Runs around the world #21

Tupholme, Lincolnshire, UK

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This is my final Run around the world. No, don’t worry, I’m not giving up running, it’s just the last run I will write about on this blog. So it seems fitting that it’s back in the UK, in the place where I grew up as a child.

Tupholme in Lincolnshire is so small it doesn’t have any place signs. So you really wouldn’t know it was here. Apart from Tupholme Abbey and Tupholme Hall all that’s here is a few houses dotted along the B1190, one of which is where my parents live, and which is one of the places I’m squatting at until I get my own place again. I’ve been pretty lucky with the weather since I’ve been back and there’s been a few glorious mornings so I’ve taken the opportunity to have a little trot out. There’s a nice 5K loop from the house that takes in my old childhood stomping ground. Apart from a little bit of main road, the rest of the route is on country lanes or bridleways, where I spent many hours riding my bike, playing with friends or riding horses. It takes me past the ruins of Tupholme Abbey, of which there’s only one wall left, but in the olden days was a huge monastery. It was also the site of the huge Tupholme Pop festival in 1972 where the Beach Boys and Rod Stewart played.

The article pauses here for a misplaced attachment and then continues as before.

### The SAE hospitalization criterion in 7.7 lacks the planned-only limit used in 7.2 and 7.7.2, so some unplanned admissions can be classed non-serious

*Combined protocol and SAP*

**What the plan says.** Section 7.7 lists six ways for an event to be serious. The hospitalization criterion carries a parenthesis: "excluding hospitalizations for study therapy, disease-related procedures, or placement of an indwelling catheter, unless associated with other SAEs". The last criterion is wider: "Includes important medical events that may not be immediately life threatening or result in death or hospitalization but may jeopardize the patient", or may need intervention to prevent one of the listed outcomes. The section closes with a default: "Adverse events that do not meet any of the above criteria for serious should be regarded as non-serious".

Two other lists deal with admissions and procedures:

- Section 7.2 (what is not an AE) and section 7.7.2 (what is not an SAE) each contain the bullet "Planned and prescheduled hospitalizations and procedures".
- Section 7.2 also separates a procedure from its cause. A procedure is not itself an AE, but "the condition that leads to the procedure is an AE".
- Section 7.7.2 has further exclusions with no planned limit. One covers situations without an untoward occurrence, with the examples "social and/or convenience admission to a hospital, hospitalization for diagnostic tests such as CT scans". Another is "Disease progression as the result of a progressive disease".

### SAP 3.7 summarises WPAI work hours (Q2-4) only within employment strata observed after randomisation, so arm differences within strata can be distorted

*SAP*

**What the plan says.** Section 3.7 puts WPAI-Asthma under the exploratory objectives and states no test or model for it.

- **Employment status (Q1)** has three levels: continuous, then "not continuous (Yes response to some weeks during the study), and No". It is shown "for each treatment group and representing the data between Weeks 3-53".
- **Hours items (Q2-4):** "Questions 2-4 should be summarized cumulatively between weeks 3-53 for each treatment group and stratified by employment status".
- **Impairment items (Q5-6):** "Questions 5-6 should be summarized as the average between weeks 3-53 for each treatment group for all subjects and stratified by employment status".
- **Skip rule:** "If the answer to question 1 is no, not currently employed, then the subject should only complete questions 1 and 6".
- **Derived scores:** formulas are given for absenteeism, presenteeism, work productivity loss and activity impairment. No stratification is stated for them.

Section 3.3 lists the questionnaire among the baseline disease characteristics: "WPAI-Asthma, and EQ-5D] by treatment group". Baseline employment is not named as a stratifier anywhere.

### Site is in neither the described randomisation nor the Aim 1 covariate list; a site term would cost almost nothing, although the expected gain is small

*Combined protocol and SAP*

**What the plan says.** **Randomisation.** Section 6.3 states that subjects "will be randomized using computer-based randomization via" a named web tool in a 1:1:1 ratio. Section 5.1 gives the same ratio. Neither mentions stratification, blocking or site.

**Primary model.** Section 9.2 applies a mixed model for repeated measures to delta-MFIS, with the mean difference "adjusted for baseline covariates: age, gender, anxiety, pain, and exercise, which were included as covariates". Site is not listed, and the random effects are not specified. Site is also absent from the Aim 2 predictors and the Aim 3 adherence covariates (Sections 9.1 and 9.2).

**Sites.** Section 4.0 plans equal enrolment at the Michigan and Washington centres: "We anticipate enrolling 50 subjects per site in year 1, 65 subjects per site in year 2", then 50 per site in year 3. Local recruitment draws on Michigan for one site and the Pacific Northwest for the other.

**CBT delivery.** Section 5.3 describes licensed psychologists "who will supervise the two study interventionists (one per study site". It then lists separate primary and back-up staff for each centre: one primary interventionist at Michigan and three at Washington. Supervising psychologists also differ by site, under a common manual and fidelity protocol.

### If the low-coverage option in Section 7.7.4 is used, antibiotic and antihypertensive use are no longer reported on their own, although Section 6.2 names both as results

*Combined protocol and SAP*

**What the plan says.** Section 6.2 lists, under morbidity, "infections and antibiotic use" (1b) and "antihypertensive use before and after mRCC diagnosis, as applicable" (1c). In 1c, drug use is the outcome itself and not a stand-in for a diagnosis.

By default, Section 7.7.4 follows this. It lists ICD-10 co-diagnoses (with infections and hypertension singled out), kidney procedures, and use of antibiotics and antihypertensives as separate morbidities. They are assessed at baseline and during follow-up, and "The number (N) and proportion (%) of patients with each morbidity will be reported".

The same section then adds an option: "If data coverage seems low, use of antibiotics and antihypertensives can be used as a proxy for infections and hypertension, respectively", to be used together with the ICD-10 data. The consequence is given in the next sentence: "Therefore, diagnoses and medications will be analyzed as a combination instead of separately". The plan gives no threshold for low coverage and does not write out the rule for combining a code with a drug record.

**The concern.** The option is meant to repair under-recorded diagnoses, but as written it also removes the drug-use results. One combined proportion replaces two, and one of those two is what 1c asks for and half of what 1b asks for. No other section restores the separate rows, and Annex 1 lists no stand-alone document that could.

Being away for a year has made me realise just how beautiful it is around here, and how lucky I was to have grown up in such amazing surroundings, and I’m really pleased I’ve got the time and opportunity to run around here right now. Well, I make as well make the most of the weather and unemployment right?

And yes, it’s been great to get back into a bit more of a running routine, to run more than once a week. It feels AMAZING. I’ve done a lot of my catching up now, and so time for a bit of exercise, fitness, fresh air, good food and no alcohol.

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So, thank you for reading about my runs around the world over the last 18 months or so. Some have been really tough, some have been easy and some have been out of this world. I’ve run by myself, I’ve run with other people and I’ve run with animals. I’ve run in the most amazing scenery. I’ve ran in the dark, in the snow and in the hot, humid heat. I’ve ran up and down hills, and on the flat. In parks, along roads and by rivers. In altitude and in rain.